Researchers using ultrasound to measure abdominal aortic aneurysms

Researchers at Purdue University's Weldon School of Biomedical Engineering are investigating how ultrasound can be used to study abdominal aortic aneurysms, the 13th leading cause of death in the U.S.

Most of the time people don't even know it's there, but if it does rupture they have internal bleeding from the largest artery in the body," said Craig Goergen an assistant professor in Purdue University's Weldon School of Biomedical Engineering in an announcement. "Eighty percent of the time the patient dies before getting to the hospital."

Ultrasound is currently the preferred screening test for abdominal aortic aneurysms, but these researchers are using what is called high-frequency small animal ultrasound to measure changes in abdominal aortic aneurysms with the idea, Goergen said, that by learning more about aneurysms researchers will be able to develop therapies to keep them from growing bigger.

The technique uses color Doppler imaging, which allows researchers to collect color-coded blood flow data concerning the direction and speed of blood circulation, factors that could influence how aneurysms develop and expand.

In a study that will be presented Oct. 25 at the annual meeting of the Biomedical Engineering Society in San Antonio, researchers used ultrasound imaging to quantify changes over a four-week period in aneurysms in mice and rats.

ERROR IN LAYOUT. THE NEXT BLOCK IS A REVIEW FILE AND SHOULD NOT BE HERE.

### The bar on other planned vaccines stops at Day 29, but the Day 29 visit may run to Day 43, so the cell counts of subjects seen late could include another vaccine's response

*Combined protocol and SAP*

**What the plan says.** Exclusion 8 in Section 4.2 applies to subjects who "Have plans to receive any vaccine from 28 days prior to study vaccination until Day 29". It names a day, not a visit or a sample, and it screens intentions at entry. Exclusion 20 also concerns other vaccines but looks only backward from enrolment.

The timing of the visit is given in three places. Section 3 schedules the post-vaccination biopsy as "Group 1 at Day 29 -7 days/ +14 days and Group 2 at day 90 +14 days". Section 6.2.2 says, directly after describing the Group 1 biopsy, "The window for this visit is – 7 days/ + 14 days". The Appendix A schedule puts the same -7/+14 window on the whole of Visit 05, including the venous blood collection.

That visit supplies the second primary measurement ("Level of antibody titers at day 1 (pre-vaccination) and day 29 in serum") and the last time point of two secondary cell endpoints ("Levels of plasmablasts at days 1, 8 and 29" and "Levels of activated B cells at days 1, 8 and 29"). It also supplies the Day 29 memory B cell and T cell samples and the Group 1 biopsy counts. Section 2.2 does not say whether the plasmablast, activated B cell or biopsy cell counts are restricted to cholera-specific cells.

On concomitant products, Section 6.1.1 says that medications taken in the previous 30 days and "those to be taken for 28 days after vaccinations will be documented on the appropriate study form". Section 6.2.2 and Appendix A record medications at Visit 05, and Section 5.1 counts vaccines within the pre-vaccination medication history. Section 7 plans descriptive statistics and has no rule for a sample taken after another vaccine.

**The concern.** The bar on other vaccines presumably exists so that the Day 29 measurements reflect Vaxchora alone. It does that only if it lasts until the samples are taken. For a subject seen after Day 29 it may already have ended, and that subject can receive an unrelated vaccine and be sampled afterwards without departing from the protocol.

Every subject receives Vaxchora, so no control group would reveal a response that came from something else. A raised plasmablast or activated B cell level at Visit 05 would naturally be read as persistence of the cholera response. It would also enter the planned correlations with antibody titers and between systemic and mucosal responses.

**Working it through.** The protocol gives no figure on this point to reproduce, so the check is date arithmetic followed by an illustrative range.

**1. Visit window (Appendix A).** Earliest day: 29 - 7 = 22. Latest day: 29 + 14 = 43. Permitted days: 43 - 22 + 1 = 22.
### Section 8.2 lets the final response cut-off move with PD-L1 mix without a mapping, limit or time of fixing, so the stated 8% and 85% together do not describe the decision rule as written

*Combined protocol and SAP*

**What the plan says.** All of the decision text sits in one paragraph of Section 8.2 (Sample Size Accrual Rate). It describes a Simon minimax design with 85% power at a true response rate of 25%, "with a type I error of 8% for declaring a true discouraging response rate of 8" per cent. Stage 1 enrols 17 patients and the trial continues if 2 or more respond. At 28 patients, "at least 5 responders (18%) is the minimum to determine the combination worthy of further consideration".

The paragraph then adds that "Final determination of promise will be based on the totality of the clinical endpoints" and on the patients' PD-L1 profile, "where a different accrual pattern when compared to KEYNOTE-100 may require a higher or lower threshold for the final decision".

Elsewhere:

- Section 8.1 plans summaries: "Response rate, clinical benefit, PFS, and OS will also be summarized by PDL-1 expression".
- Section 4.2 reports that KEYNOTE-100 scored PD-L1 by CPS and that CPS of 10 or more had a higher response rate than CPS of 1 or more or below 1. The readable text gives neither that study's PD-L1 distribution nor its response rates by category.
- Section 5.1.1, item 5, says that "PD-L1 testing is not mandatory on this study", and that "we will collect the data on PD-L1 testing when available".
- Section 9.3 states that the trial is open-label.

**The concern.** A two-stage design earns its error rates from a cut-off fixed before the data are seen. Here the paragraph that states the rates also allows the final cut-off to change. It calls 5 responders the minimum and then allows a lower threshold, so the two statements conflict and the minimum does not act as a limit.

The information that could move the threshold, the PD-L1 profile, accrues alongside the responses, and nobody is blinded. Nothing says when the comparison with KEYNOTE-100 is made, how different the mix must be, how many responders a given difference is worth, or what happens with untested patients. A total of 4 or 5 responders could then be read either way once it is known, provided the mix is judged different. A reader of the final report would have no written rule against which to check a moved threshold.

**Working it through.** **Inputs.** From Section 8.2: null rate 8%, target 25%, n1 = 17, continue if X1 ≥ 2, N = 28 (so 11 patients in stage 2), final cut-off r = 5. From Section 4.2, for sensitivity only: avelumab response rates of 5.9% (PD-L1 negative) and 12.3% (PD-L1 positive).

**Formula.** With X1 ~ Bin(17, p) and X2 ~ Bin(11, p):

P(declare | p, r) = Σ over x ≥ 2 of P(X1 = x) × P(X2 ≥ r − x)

"We're doing three-dimensional ultrasound that can reconstruct that whole aorta," Goergen said, adding that because the technique is non-invasive it can hopefully be used on humans to diagnose and track aneurysm progression.

According to research published last month in Radiology, transcranial Doppler ultrasound can help to identify asymptomatic carotid artery stenosis patients who are at risk for stroke. Consequently, researchers led by Ankur Pandya, Ph.D., of Weill Cornell Medical College, determined the use of Doppler ultrasound can further identify patients most likely to benefit from revascularization procedures.

Additionally, the use of compression ultrasonography with Doppler imaging of the iliac vein can be used to rule out deep vein thrombosis in symptomatic pregnant women, according to research published in early 2013.

To learn more:
- see the announcement from Purdue University